To clarify this point, I look to Novetzke’s work on the Brahmin double. The Brahmins in India are historically the caste group divinely consecrated as having a monopoly over authorized knowledge production; at the very helm of the violent and oppressive caste system. In pre-colonial India, Novetzke argues that critiques of the caste system circulated by Brahmins themselves served to deflect or diffuse criticism away from the privileged Brahmins, while cementing their role as ‘knowledge specialists’. When universities in the UK claim diverse or decolonial thinking and practice, there is a similar risk of displacing and appropriating a radical and deeply critical politics, instrumentalising it in the service of legitimating UK HE. Through processes of what Crenshaw has called “ideological gentrification”, subaltern critiques are occupied through their take up in the hegemonic white western university, and emptied of their radical, redistributive originary roots. In the face of sustained critiques of racism, neo-liberalism and neo-colonialism, the inclusion of anti-racist, anti-capitalist and decolonial texts and critiques from the ‘Global South’ serve, above all, to redeem and reaffirm the Northern university as a citadel for the reproduction of exclusive and exclusionary knowledge practices.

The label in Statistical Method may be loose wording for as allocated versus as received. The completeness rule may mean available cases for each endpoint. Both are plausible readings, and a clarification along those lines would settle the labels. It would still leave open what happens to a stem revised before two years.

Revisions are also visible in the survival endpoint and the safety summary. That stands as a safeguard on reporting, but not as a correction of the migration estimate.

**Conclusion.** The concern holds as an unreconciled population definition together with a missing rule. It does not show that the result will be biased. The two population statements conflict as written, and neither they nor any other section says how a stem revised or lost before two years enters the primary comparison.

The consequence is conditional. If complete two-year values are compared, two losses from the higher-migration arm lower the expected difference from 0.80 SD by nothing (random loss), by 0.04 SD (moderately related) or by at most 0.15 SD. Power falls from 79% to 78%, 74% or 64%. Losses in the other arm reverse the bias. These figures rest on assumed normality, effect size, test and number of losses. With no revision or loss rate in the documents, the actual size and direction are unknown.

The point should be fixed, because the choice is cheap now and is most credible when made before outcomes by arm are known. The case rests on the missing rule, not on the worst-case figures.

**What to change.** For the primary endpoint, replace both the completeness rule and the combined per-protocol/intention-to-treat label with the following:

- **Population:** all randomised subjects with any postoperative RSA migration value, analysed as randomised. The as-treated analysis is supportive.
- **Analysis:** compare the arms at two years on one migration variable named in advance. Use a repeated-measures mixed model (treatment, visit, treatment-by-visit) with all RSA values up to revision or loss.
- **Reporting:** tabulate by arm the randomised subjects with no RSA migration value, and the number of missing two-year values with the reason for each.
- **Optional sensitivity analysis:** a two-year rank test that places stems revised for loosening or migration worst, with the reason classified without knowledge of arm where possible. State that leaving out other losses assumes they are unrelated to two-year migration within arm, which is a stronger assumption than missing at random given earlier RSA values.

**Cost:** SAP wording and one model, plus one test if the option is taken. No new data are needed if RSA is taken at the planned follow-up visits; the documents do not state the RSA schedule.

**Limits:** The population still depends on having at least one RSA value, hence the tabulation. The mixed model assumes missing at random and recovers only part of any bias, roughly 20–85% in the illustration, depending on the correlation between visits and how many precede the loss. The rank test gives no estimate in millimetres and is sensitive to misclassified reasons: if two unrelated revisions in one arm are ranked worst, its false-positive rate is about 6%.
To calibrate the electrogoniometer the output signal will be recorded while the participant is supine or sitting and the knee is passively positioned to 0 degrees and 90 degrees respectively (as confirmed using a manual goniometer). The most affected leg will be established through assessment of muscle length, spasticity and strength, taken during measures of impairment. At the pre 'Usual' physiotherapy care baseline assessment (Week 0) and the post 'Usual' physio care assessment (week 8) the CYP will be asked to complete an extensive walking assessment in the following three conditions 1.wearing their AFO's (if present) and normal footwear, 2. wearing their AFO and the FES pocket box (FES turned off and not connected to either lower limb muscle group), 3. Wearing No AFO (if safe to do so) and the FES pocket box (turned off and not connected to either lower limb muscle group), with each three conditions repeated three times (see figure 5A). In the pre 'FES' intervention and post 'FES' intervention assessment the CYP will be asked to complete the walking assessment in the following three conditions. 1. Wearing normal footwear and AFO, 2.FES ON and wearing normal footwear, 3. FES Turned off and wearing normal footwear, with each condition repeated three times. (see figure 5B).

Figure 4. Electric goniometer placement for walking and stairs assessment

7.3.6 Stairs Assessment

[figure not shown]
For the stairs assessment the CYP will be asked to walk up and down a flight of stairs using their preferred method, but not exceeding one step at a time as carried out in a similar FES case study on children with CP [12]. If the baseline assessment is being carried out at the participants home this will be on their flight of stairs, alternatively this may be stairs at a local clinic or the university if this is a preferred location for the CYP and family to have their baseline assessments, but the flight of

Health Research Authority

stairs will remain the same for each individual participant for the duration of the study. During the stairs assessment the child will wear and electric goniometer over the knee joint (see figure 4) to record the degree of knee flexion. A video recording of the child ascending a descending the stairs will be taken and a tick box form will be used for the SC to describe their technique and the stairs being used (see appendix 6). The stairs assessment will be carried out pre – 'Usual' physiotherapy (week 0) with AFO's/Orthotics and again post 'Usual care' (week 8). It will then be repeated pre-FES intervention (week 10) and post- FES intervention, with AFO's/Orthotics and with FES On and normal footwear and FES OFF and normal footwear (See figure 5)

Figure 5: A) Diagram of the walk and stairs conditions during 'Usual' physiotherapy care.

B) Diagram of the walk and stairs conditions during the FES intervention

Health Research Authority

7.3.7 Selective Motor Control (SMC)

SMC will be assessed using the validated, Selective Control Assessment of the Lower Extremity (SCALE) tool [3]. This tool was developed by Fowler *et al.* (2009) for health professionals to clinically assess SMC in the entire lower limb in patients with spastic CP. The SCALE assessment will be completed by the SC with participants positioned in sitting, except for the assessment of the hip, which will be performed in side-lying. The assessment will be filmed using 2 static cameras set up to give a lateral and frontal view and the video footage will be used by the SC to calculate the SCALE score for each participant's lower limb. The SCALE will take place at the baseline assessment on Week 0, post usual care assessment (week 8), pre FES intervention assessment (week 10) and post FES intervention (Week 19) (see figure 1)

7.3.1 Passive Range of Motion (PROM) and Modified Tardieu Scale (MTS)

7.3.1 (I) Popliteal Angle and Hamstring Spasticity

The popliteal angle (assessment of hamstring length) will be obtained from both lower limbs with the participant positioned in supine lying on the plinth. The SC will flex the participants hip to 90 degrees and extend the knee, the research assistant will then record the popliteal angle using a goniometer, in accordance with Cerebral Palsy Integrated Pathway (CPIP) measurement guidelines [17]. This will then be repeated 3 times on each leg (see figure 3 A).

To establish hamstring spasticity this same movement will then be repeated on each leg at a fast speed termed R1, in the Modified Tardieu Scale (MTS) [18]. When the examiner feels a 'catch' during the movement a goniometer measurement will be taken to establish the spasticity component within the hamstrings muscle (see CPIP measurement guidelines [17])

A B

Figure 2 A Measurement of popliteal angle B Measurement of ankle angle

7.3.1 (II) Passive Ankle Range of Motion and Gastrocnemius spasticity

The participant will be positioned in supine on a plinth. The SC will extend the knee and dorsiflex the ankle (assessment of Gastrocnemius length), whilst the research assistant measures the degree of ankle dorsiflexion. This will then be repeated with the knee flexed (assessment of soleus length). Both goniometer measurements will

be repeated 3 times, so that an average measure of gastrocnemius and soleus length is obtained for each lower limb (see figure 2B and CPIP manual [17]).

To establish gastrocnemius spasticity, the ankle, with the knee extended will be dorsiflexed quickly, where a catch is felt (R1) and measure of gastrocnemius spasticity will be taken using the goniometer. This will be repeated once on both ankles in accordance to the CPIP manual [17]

The self-preserving tendency of epistemic power and privilege works in various other diffuse ways, posing serious methodological challenges to the project of curriculum reform. Libraries and institutional research resources impose a first set of exclusions, often failing to provide access to important but less globally visible or recognised Southern resources, while re-inscribing the linguistic hegemony of English within the western academy. ‘Universal’ research tools, including Google Scholar, Worldcat etc present a secondary form of erasure: results on these sites are ranked by number of citations. Such a formula inevitably abets accumulated epistemic advantage: more frequently cited, inevitably Northern, often white works are foregrounded while others are systematically obscured. Beyond the constraints of access, Connell and Hountondji describe the political economy of knowledge production, where academics from the South are forced to engage with, and often orient their works around theories of the ‘Northern metropole’. In fact, most Southern theoretical interventions that circulate within Northern universities are either produced by Southern authors within Northern universities, or by Southern authors writing to/against Northern texts (Hountondji). Thus, even popular Southern critiques of Northern knowledge practices take reference from, and fundamentally orient themselves in relation to the hegemony of the North. This in turn serves to re-naturalise the universality of Northern epistemes even as they are questioned, and re-provincialise Southern knowledges even as they are asserted.